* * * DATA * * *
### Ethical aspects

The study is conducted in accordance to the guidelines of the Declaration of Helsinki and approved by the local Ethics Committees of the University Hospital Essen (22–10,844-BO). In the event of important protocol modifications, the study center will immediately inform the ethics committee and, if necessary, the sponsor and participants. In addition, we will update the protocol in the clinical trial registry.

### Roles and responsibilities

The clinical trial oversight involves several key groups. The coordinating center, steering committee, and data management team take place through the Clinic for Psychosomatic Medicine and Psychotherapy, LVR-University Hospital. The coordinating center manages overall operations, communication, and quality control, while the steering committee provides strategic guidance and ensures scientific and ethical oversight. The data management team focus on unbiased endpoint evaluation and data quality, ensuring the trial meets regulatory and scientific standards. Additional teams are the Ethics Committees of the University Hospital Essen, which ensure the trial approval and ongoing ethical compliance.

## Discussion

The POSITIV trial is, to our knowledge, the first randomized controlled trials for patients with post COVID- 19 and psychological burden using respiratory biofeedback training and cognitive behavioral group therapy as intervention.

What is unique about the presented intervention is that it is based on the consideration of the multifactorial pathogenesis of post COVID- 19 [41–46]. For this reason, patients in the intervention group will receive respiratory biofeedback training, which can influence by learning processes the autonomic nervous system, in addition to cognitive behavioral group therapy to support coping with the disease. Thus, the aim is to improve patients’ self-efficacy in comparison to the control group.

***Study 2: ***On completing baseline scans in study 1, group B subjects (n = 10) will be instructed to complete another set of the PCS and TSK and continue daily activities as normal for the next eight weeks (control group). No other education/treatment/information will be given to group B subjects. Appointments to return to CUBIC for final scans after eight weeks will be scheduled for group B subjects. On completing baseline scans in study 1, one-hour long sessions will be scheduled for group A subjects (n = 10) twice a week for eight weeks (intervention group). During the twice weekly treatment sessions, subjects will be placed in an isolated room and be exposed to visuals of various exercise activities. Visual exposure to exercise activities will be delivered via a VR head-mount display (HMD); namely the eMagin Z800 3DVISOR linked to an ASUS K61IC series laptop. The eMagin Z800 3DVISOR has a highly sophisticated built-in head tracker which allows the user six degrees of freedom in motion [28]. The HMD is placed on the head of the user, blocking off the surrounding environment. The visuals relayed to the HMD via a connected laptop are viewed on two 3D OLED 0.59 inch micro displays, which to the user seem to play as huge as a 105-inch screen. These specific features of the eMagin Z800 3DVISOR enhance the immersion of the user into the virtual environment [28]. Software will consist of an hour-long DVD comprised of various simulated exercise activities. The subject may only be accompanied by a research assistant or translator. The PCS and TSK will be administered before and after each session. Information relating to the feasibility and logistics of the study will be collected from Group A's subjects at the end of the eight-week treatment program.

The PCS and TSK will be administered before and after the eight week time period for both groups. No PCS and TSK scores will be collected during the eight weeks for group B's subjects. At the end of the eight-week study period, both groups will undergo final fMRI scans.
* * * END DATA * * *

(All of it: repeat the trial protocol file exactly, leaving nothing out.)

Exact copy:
### Ethical aspects

The study is conducted in accordance to the guidelines of the Declaration of Helsinki and approved by the local Ethics Committees of the University Hospital Essen (22–10,844-BO). In the event of important protocol modifications, the study center will immediately inform the ethics committee and, if necessary, the sponsor and participants. In addition, we will update the protocol in the clinical trial registry.

### Roles and responsibilities

The clinical trial oversight involves several key groups. The coordinating center, steering committee, and data management team take place through the Clinic for Psychosomatic Medicine and Psychotherapy, LVR-University Hospital. The coordinating center manages overall operations, communication, and quality control, while the steering committee provides strategic guidance and ensures scientific and ethical oversight. The data management team focus on unbiased endpoint evaluation and data quality, ensuring the trial meets regulatory and scientific standards. Additional teams are the Ethics Committees of the University Hospital Essen, which ensure the trial approval and ongoing ethical compliance.

## Discussion

The POSITIV trial is, to our knowledge, the first randomized controlled trials for patients with post COVID- 19 and psychological burden using respiratory biofeedback training and cognitive behavioral group therapy as intervention.

What is unique about the presented intervention is that it is based on the consideration of the multifactorial pathogenesis of post COVID- 19 [41–46]. For this reason, patients in the intervention group will receive respiratory biofeedback training, which can influence by learning processes the autonomic nervous system, in addition to cognitive behavioral group therapy to support coping with the disease. Thus, the aim is to improve patients’ self-efficacy in comparison to the control group.

***Study 2: ***On completing baseline scans in study 1, group B subjects (n = 10) will be instructed to complete another set of the PCS and TSK and continue daily activities as normal for the next eight weeks (control group). No other education/treatment/information will be given to group B subjects. Appointments to return to CUBIC for final scans after eight weeks will be scheduled for group B subjects. On completing baseline scans in study 1, one-hour long sessions will be scheduled for group A subjects (n = 10) twice a week for eight weeks (intervention group). During the twice weekly treatment sessions, subjects will be placed in an isolated room and be exposed to visuals of various exercise activities. Visual exposure to exercise activities will be delivered via a VR head-mount display (HMD); namely the eMagin Z800 3DVISOR linked to an ASUS K61IC series laptop. The eMagin Z800 3DVISOR has a highly sophisticated built-in head tracker which allows the user six degrees of freedom in motion [28]. The HMD is placed on the head of the user, blocking off the surrounding environment. The visuals relayed to the HMD via a connected laptop are viewed on two 3D OLED 0.59 inch micro displays, which to the user seem to play as huge as a 105-inch screen. These specific features of the eMagin Z800 3DVISOR enhance the immersion of the user into the virtual environment [28]. Software will consist of an hour-long DVD comprised of various simulated exercise activities. The subject may only be accompanied by a research assistant or translator. The PCS and TSK will be administered before and after each session. Information relating to the feasibility and logistics of the study will be collected from Group A's subjects at the end of the eight-week treatment program.

The PCS and TSK will be administered before and after the eight week time period for both groups. No PCS and TSK scores will be collected during the eight weeks for group B's subjects. At the end of the eight-week study period, both groups will undergo final fMRI scans.